(Tunis) – Morocco’s recent overhaul of its speech laws leaves intact the country’s famous red lines on critical speech, as well as other provisions that could land people in prison solely for peaceful expression, Human Rights Watch said in a report released today.
The 36-page report, “The Red Lines Stay Red: Morocco’s Reforms of its Speech Laws,” compares the new laws with those they replaced, and urges Morocco’s recently formed government and the parliament elected in October 2016 to adopt legislation decriminalizing all nonviolent speech offenses. Restrictions under the country’s penal code undercut the positive features of the new laws, Human Rights Watch said. Notably, the revised penal code maintains prison as punishment for speech that harms the monarchy, the person of the king, Islam, and Morocco’s “territorial integrity” – the “red lines” that limit critical discussion of some of the key issues in the kingdom.
“Taking prison terms for peaceful speech out of one law and dropping them into another is not persuasive reform,” said Sarah Leah Whitson, Middle East and North Africa director at Human Rights Watch. “Morocco needs to eliminate prison terms for peaceful speech across the board.”
Moroccan courts have imprisoned journalists and others, including rappers, in recent years solely for peaceful criticism of the authorities, under both the press and penal codes. The new Press and Publications Law maintains most of the speech offenses in the previous 2002 law in the same or a slightly altered form, eliminating imprisonment as a punishment, while maintaining fines and court-ordered suspensions of publications.
The penal code, by contrast, in addition to the new provisions imposing prison or a fine as punishment for “red line” offenses, maintains prison terms for a range of other speech offenses. Those include defaming state institutions, insulting public agents who are performing their duties, praising terrorism, inciting hatred or discrimination, and denigrating court decisions with the intent to undermine the authority or independence of the judiciary. Many of these offenses are defined broadly, increasing the risk that judges will use them to suppress speech.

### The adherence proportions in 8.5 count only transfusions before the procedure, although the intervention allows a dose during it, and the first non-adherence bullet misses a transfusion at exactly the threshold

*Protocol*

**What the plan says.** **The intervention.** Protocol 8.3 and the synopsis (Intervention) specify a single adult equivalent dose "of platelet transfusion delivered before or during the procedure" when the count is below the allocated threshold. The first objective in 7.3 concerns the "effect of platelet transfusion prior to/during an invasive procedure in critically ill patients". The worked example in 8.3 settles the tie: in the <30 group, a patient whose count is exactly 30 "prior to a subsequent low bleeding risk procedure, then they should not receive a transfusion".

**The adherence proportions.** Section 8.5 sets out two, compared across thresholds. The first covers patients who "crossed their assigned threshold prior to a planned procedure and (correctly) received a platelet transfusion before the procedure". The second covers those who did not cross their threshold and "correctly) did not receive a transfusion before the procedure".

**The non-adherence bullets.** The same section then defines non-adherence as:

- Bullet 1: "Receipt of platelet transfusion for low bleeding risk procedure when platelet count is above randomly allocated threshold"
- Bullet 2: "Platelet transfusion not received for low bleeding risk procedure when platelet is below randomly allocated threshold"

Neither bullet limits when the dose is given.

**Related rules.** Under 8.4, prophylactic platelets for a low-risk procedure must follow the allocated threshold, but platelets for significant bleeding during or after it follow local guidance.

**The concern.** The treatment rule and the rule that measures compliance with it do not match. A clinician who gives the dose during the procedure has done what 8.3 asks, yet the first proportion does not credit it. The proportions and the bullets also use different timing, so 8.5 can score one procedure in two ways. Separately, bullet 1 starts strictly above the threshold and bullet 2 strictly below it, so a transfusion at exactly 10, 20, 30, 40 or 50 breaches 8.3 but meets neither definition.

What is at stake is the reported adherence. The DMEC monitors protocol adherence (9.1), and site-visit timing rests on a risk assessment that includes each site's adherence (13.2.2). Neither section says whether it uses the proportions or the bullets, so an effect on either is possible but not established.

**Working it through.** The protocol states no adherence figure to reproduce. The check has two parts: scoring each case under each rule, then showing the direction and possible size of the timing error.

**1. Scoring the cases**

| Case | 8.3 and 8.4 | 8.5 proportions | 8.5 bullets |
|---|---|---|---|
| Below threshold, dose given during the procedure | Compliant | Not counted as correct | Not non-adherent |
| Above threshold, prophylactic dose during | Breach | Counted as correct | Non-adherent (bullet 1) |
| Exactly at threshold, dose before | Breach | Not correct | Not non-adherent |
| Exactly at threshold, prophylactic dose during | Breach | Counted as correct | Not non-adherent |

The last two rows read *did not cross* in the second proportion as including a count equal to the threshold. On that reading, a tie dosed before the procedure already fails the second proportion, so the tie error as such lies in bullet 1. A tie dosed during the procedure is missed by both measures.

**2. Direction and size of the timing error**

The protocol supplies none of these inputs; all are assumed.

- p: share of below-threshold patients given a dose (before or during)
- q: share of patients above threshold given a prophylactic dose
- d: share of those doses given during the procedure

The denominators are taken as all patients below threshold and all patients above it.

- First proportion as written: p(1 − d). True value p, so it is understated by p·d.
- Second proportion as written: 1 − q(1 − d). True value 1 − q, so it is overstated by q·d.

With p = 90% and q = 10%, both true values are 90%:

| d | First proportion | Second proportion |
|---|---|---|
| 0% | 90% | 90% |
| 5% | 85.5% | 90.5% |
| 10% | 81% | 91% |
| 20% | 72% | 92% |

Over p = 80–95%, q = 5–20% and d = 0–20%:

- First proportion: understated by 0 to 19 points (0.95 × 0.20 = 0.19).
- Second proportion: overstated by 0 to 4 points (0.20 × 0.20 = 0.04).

Moustapha Khalfi, who served as government spokesman and communications minister from 2012 to 2016, developed and promoted the Press and Publications Law. In responding to a letter from Human Rights Watch, Khalfi, who is now government spokesman and delegate minister for relations with the parliament and civil society, rightly presented as advances a number of the legal reforms governing speech. These include making prison time for many speech offenses optional instead of mandatory, reducing some penalties, narrowing the definition of certain offenses, eliminating the government’s authority to seize or suspend publications without a court order on the basis of political content, and making it easier for a person accused of defamation to present evidence in court of the truthfulness of an assertion. In addition, the new laws eliminate prison altogether as a punishment for the offenses of defaming individuals and offending foreign officials and diplomats.
He also defended the penal code provisions that continue to impose prison as punishment for nonviolent speech, saying these are consistent with international or comparative law. He said, for example, that other countries also penalize insulting state institutions.
Human Rights Watch rejected that argument, however, based on requirements under international law. For example, the United Nations Human Rights Committee, which interprets the International Covenant on Civil and Political Rights – which Morocco ratified in 1979 – has stated
: “In circumstances of public debate concerning public figures in the political domain and public institutions, the value placed by the Covenant upon uninhibited expression is particularly high…States parties should not prohibit criticism of institutions, such as the army or the administration.”
The Moroccan authorities should abolish laws that are indefensible under international conventions that affirm the right to freedom of expression, Human Rights Watch said. These include the penal code articles criminalizing the defamation of state institutions, and “causing harm” to Islam. For speech restrictions that do have a basis under international law, such as those related to glorifying terrorism and “inciting against territorial integrity,” Moroccan authorities should clarify and narrow the definition of the offense so that it meets a need in a democratic society, such as to prohibit incitement to violence.
“The government of Morocco is presenting its new press law as big news,” Whitson said. “But only if parliament fixes the penal code so that Moroccans will no longer face prison for nonviolent speech – and better yet, if it decriminalizes speech acts that shouldn’t be offenses in the first place – will Morocco’s press law deserve to be a front-page story.”